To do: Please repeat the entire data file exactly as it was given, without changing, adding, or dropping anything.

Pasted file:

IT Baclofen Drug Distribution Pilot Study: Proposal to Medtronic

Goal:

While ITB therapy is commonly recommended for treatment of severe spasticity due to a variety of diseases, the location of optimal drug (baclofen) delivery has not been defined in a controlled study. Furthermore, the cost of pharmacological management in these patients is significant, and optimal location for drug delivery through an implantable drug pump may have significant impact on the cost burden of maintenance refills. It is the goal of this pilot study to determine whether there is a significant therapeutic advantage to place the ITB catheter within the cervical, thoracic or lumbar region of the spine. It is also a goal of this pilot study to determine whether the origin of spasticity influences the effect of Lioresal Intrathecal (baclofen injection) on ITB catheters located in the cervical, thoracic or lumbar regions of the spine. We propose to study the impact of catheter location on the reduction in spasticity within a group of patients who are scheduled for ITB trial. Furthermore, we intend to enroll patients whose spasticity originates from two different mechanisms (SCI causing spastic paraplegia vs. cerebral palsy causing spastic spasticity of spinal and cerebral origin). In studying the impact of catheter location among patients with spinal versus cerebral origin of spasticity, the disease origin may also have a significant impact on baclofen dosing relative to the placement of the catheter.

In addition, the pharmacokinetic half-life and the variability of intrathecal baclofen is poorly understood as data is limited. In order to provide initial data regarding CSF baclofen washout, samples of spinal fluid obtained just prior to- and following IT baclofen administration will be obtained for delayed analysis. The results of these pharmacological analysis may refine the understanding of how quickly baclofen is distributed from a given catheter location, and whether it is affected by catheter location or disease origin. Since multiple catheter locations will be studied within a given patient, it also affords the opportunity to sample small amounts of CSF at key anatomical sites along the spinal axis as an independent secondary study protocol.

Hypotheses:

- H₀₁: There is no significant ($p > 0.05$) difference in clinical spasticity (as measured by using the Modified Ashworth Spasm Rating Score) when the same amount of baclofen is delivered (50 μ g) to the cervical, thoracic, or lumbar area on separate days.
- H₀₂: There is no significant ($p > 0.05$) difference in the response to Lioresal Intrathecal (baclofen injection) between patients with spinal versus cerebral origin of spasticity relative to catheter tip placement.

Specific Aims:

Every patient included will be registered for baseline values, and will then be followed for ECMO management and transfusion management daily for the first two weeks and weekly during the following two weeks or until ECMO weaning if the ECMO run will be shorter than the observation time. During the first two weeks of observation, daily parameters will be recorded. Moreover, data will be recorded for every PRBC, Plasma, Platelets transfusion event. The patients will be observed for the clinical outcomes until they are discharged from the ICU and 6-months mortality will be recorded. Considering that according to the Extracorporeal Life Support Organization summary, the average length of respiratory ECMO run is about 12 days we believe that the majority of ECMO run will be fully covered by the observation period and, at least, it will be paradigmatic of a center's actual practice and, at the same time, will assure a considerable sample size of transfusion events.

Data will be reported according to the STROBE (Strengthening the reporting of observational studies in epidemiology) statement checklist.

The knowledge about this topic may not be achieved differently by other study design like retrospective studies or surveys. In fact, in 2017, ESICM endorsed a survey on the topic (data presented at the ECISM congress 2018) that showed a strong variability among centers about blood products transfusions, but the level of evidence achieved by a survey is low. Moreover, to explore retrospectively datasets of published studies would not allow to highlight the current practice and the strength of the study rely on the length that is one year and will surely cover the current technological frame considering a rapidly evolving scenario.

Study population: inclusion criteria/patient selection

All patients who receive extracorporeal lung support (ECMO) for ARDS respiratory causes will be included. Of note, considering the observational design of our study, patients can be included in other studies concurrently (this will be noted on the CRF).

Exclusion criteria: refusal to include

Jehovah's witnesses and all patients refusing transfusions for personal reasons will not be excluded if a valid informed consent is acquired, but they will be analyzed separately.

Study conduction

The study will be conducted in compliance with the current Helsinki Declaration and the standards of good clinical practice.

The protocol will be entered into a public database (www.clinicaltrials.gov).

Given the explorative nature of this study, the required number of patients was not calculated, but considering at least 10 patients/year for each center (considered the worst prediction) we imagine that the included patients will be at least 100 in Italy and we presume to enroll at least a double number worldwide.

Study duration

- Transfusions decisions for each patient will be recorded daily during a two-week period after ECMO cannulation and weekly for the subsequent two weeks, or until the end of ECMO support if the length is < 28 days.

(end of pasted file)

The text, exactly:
IT Baclofen Drug Distribution Pilot Study: Proposal to Medtronic

Goal:

While ITB therapy is commonly recommended for treatment of severe spasticity due to a variety of diseases, the location of optimal drug (baclofen) delivery has not been defined in a controlled study. Furthermore, the cost of pharmacological management in these patients is significant, and optimal location for drug delivery through an implantable drug pump may have significant impact on the cost burden of maintenance refills. It is the goal of this pilot study to determine whether there is a significant therapeutic advantage to place the ITB catheter within the cervical, thoracic or lumbar region of the spine. It is also a goal of this pilot study to determine whether the origin of spasticity influences the effect of Lioresal Intrathecal (baclofen injection) on ITB catheters located in the cervical, thoracic or lumbar regions of the spine. We propose to study the impact of catheter location on the reduction in spasticity within a group of patients who are scheduled for ITB trial. Furthermore, we intend to enroll patients whose spasticity originates from two different mechanisms (SCI causing spastic paraplegia vs. cerebral palsy causing spastic spasticity of spinal and cerebral origin). In studying the impact of catheter location among patients with spinal versus cerebral origin of spasticity, the disease origin may also have a significant impact on baclofen dosing relative to the placement of the catheter.

In addition, the pharmacokinetic half-life and the variability of intrathecal baclofen is poorly understood as data is limited. In order to provide initial data regarding CSF baclofen washout, samples of spinal fluid obtained just prior to- and following IT baclofen administration will be obtained for delayed analysis. The results of these pharmacological analysis may refine the understanding of how quickly baclofen is distributed from a given catheter location, and whether it is affected by catheter location or disease origin. Since multiple catheter locations will be studied within a given patient, it also affords the opportunity to sample small amounts of CSF at key anatomical sites along the spinal axis as an independent secondary study protocol.

Hypotheses:

- H₀₁: There is no significant ($p > 0.05$) difference in clinical spasticity (as measured by using the Modified Ashworth Spasm Rating Score) when the same amount of baclofen is delivered (50 μ g) to the cervical, thoracic, or lumbar area on separate days.
- H₀₂: There is no significant ($p > 0.05$) difference in the response to Lioresal Intrathecal (baclofen injection) between patients with spinal versus cerebral origin of spasticity relative to catheter tip placement.

Specific Aims:

Every patient included will be registered for baseline values, and will then be followed for ECMO management and transfusion management daily for the first two weeks and weekly during the following two weeks or until ECMO weaning if the ECMO run will be shorter than the observation time. During the first two weeks of observation, daily parameters will be recorded. Moreover, data will be recorded for every PRBC, Plasma, Platelets transfusion event. The patients will be observed for the clinical outcomes until they are discharged from the ICU and 6-months mortality will be recorded. Considering that according to the Extracorporeal Life Support Organization summary, the average length of respiratory ECMO run is about 12 days we believe that the majority of ECMO run will be fully covered by the observation period and, at least, it will be paradigmatic of a center's actual practice and, at the same time, will assure a considerable sample size of transfusion events.

Data will be reported according to the STROBE (Strengthening the reporting of observational studies in epidemiology) statement checklist.

The knowledge about this topic may not be achieved differently by other study design like retrospective studies or surveys. In fact, in 2017, ESICM endorsed a survey on the topic (data presented at the ECISM congress 2018) that showed a strong variability among centers about blood products transfusions, but the level of evidence achieved by a survey is low. Moreover, to explore retrospectively datasets of published studies would not allow to highlight the current practice and the strength of the study rely on the length that is one year and will surely cover the current technological frame considering a rapidly evolving scenario.

Study population: inclusion criteria/patient selection

All patients who receive extracorporeal lung support (ECMO) for ARDS respiratory causes will be included. Of note, considering the observational design of our study, patients can be included in other studies concurrently (this will be noted on the CRF).

Exclusion criteria: refusal to include

Jehovah's witnesses and all patients refusing transfusions for personal reasons will not be excluded if a valid informed consent is acquired, but they will be analyzed separately.

Study conduction

The study will be conducted in compliance with the current Helsinki Declaration and the standards of good clinical practice.

The protocol will be entered into a public database (www.clinicaltrials.gov).

Given the explorative nature of this study, the required number of patients was not calculated, but considering at least 10 patients/year for each center (considered the worst prediction) we imagine that the included patients will be at least 100 in Italy and we presume to enroll at least a double number worldwide.

Study duration

- Transfusions decisions for each patient will be recorded daily during a two-week period after ECMO cannulation and weekly for the subsequent two weeks, or until the end of ECMO support if the length is < 28 days.